Clearly the licence is a potential sanction; it means that if there is a breach the offender is likely to be recalled for the residual period of the prison term, so perhaps the extension of the licence provision in clause 2 is designed to be more punitive, whereas supervision is designed to be more supportive. I do not know; but, again, there would in that case seem to be some inconsistency. If the objective is to get all those with short-term prison sentences back on the straight and narrow by giving them the necessary support, I do not know why those with longer sentences will effectively just have a licence period rather than a supervision period.

When we come to clause 3, we will talk, in terms of unintended consequences, about whether sentencers will have an incentive to give short periods of imprisonment where they might now give community penalties, because they will know that that will encompass quite a long period of supervision. I wonder whether the opposite could be the case here. If sentencers intending to sentence people to short periods of incarceration know that prisoners sentenced to less than 12 months will be subject to licence, they may be tempted to reduce the sentence, because they know there will be some sanction. I do not know whether that is the Government’s intention, or whether it will be an unintended consequence.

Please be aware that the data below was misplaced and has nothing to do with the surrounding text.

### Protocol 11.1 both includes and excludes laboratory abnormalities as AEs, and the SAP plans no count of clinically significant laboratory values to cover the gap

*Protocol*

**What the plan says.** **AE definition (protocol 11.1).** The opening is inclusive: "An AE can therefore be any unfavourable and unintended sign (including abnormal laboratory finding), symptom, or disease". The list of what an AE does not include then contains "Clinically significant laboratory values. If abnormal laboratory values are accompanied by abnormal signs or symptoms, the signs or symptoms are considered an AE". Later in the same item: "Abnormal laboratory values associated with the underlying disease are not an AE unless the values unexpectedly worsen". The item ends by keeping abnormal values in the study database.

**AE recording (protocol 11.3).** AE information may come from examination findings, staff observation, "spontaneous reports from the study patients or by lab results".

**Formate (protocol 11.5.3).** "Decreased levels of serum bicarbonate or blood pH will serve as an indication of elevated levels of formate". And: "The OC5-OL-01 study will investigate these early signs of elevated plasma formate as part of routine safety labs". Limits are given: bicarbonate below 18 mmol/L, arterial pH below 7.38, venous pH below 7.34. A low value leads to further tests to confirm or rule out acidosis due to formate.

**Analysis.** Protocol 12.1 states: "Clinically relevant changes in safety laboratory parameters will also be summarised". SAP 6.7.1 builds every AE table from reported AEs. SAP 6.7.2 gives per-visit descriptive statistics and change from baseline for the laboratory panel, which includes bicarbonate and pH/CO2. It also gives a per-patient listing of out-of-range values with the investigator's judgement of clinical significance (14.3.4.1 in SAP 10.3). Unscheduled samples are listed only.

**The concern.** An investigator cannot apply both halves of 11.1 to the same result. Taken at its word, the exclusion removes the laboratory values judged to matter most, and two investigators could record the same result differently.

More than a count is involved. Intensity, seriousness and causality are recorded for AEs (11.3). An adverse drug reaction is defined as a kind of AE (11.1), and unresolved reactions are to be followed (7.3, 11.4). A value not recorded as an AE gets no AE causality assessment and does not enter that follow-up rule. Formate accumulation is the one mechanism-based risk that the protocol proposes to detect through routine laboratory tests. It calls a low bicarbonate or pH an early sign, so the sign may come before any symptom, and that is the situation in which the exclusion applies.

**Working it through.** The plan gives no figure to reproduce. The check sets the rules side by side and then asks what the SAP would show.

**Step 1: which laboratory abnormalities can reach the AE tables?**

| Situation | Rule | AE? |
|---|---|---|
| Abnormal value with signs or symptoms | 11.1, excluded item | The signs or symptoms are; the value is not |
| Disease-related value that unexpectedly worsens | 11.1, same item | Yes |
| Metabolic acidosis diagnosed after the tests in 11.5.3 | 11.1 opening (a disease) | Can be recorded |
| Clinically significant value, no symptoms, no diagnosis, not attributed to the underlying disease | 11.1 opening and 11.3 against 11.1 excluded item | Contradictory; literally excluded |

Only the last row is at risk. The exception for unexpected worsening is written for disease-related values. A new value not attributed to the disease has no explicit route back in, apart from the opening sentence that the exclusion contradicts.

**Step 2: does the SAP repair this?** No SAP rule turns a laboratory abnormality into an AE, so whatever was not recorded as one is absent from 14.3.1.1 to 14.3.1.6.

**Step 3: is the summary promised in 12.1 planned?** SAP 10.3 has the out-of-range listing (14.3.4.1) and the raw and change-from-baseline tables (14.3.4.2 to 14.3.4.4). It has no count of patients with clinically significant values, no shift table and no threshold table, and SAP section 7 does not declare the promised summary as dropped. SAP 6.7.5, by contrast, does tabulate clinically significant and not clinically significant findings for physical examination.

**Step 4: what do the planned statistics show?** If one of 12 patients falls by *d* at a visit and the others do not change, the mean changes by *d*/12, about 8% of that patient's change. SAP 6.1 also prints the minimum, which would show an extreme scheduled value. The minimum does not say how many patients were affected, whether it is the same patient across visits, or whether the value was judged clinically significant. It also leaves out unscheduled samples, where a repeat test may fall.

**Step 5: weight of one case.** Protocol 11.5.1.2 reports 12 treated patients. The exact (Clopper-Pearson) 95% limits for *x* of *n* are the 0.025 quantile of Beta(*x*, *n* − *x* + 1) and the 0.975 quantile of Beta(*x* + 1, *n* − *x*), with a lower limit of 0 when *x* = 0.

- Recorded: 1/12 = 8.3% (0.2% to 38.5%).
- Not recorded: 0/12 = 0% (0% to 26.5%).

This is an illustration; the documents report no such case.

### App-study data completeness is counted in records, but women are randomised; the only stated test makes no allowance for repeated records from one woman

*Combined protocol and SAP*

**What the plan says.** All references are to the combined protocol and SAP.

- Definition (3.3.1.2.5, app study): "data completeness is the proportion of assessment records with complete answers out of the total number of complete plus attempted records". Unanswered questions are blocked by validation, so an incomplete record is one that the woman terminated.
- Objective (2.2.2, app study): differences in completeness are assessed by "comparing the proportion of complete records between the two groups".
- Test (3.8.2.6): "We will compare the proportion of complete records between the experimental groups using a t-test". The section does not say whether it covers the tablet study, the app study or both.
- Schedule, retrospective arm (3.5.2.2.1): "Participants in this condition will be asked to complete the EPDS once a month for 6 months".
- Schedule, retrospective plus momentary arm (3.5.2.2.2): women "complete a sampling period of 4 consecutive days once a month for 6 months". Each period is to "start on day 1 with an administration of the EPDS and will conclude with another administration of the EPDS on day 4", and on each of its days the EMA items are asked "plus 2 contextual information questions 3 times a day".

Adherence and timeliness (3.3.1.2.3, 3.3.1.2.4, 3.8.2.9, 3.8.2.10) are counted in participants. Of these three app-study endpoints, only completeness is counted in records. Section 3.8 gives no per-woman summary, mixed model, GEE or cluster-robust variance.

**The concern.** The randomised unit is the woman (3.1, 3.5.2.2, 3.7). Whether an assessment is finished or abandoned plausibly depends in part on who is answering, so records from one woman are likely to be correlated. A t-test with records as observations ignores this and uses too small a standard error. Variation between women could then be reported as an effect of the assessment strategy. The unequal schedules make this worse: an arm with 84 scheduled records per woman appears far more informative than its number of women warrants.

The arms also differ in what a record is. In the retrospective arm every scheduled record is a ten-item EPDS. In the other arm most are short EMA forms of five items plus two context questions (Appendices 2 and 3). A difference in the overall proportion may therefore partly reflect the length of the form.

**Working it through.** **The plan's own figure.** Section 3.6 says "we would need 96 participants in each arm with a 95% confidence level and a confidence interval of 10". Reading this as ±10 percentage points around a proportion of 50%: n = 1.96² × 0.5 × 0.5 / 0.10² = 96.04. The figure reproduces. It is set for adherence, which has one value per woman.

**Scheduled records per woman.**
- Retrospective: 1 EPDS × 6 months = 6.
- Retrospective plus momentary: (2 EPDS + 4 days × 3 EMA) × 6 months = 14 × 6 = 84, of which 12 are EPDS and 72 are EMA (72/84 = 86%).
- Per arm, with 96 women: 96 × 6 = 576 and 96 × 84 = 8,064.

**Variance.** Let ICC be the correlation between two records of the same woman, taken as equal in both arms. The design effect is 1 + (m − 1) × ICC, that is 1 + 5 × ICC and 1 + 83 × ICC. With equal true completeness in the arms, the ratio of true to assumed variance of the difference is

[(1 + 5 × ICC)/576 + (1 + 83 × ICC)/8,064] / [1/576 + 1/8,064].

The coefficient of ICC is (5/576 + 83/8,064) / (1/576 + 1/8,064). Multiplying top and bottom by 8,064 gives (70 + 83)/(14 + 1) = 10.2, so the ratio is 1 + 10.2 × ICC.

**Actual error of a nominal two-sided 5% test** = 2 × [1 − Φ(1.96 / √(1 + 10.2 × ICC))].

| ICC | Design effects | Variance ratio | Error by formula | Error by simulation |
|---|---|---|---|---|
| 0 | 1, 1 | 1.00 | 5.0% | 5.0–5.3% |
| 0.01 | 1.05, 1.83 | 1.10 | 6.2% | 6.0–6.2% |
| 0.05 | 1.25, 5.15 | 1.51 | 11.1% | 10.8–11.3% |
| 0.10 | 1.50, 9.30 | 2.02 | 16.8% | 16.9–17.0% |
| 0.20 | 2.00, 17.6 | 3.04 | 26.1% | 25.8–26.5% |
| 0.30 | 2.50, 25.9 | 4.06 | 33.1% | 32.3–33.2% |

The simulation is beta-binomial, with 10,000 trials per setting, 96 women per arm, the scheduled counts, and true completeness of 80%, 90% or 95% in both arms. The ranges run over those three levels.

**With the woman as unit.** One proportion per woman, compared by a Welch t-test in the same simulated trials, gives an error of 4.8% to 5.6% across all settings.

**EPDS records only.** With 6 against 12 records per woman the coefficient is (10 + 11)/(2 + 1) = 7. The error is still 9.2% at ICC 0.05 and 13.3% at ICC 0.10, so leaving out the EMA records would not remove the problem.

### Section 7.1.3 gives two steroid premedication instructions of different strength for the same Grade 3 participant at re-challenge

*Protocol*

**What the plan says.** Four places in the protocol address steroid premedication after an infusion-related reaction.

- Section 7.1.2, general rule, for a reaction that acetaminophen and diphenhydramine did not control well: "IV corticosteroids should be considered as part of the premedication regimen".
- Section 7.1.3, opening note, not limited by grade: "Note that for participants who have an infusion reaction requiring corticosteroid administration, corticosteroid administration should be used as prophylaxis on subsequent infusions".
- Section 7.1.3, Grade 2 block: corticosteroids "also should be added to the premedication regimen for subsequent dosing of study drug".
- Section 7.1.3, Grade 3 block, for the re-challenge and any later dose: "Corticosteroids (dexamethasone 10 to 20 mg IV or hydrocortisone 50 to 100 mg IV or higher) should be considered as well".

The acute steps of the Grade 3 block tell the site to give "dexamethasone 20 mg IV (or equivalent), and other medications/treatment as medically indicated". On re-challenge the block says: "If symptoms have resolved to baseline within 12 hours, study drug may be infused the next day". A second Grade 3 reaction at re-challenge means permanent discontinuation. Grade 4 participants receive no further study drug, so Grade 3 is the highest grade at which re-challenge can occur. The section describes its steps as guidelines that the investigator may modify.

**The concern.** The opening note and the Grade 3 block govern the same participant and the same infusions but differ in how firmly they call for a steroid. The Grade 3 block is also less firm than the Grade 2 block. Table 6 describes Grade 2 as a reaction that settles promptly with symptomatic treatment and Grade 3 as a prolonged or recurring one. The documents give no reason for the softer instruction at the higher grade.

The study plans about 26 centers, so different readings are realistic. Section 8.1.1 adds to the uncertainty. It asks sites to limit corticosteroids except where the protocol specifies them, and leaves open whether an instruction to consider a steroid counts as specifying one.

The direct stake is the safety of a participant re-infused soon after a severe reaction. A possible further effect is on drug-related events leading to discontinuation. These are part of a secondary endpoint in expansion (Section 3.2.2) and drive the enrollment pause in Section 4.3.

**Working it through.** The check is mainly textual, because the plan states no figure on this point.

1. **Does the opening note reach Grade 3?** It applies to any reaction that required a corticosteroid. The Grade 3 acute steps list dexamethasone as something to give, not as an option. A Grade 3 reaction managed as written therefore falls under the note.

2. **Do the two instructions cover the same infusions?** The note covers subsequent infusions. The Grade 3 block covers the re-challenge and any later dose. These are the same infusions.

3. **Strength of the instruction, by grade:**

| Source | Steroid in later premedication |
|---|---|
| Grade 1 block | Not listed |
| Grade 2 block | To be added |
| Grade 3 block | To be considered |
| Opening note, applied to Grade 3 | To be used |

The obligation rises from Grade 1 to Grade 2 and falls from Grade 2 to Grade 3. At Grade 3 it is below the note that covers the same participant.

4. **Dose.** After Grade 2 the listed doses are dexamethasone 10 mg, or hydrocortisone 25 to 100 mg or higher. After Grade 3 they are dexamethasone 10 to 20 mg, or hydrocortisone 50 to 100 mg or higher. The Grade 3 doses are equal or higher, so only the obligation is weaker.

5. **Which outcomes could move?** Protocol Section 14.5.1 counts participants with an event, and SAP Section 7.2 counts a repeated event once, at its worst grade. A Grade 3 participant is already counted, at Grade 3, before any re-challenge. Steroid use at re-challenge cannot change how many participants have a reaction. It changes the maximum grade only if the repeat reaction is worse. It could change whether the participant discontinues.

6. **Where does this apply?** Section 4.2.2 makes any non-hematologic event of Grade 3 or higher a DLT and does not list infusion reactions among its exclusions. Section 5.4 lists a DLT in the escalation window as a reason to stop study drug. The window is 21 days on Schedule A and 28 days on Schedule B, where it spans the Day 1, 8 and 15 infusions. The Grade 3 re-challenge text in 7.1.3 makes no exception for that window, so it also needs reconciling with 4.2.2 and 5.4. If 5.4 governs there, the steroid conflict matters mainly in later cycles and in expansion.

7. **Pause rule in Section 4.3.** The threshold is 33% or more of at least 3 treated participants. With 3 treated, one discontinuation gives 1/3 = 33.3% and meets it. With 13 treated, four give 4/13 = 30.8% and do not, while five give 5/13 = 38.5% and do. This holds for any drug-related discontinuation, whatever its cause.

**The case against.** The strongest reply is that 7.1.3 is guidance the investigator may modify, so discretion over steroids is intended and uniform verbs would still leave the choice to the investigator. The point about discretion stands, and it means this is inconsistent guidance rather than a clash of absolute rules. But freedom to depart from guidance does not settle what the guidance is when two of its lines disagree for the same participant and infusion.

As I said, the Opposition did not table any amendments, because we do not disagree with the Government. They may simply think it is anomalous that not all prisoners are subject to licence when they come out, and the clause is more administrative than anything else. I just do not know the answer to those questions, and perhaps I should, but it is easier to put them to the Minister to give him some work to do at an early stage.

Photo of Jeremy Wright Jeremy Wright The Parliamentary Under-Secretary of State for Justice

It is a pleasure to welcome you back to the Chair this morning, Mr Robertson.

Rather than going through the detail of what clause 2 does—as the hon. Gentleman indicated, it is not controversial—let me pick up on the points he made. He is right that, with the period of supervision in clause 3, we are trying to achieve something materially different from what is sought through licence. He will appreciate that a period of licence means that someone who misbehaves during that licence is liable to be returned to custody; that is not the case throughout the period of supervision. We have been clear throughout that the purpose of supervision is primarily rehabilitation, and we very much hope that, during the period of supervision, those subject to it will be engaged in a variety of activities designed to promote rehabilitation.